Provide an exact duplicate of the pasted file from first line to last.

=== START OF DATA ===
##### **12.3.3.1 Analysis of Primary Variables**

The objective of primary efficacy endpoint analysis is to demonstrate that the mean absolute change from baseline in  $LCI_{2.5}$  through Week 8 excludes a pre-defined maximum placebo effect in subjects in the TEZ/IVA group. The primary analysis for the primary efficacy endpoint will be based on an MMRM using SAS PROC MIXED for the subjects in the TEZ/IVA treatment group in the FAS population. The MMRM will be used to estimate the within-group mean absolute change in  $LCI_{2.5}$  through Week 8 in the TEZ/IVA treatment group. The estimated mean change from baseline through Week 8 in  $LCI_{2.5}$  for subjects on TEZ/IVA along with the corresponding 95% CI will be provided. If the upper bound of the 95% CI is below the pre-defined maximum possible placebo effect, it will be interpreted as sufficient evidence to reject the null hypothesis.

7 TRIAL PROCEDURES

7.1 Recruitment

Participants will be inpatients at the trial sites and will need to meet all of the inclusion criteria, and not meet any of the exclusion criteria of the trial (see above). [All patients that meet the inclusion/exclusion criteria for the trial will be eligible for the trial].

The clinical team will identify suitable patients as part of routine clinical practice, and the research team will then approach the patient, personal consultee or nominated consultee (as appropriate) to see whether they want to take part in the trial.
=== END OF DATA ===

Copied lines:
##### **12.3.3.1 Analysis of Primary Variables**

The objective of primary efficacy endpoint analysis is to demonstrate that the mean absolute change from baseline in  $LCI_{2.5}$  through Week 8 excludes a pre-defined maximum placebo effect in subjects in the TEZ/IVA group. The primary analysis for the primary efficacy endpoint will be based on an MMRM using SAS PROC MIXED for the subjects in the TEZ/IVA treatment group in the FAS population. The MMRM will be used to estimate the within-group mean absolute change in  $LCI_{2.5}$  through Week 8 in the TEZ/IVA treatment group. The estimated mean change from baseline through Week 8 in  $LCI_{2.5}$  for subjects on TEZ/IVA along with the corresponding 95% CI will be provided. If the upper bound of the 95% CI is below the pre-defined maximum possible placebo effect, it will be interpreted as sufficient evidence to reject the null hypothesis.

7 TRIAL PROCEDURES

7.1 Recruitment

Participants will be inpatients at the trial sites and will need to meet all of the inclusion criteria, and not meet any of the exclusion criteria of the trial (see above). [All patients that meet the inclusion/exclusion criteria for the trial will be eligible for the trial].

The clinical team will identify suitable patients as part of routine clinical practice, and the research team will then approach the patient, personal consultee or nominated consultee (as appropriate) to see whether they want to take part in the trial.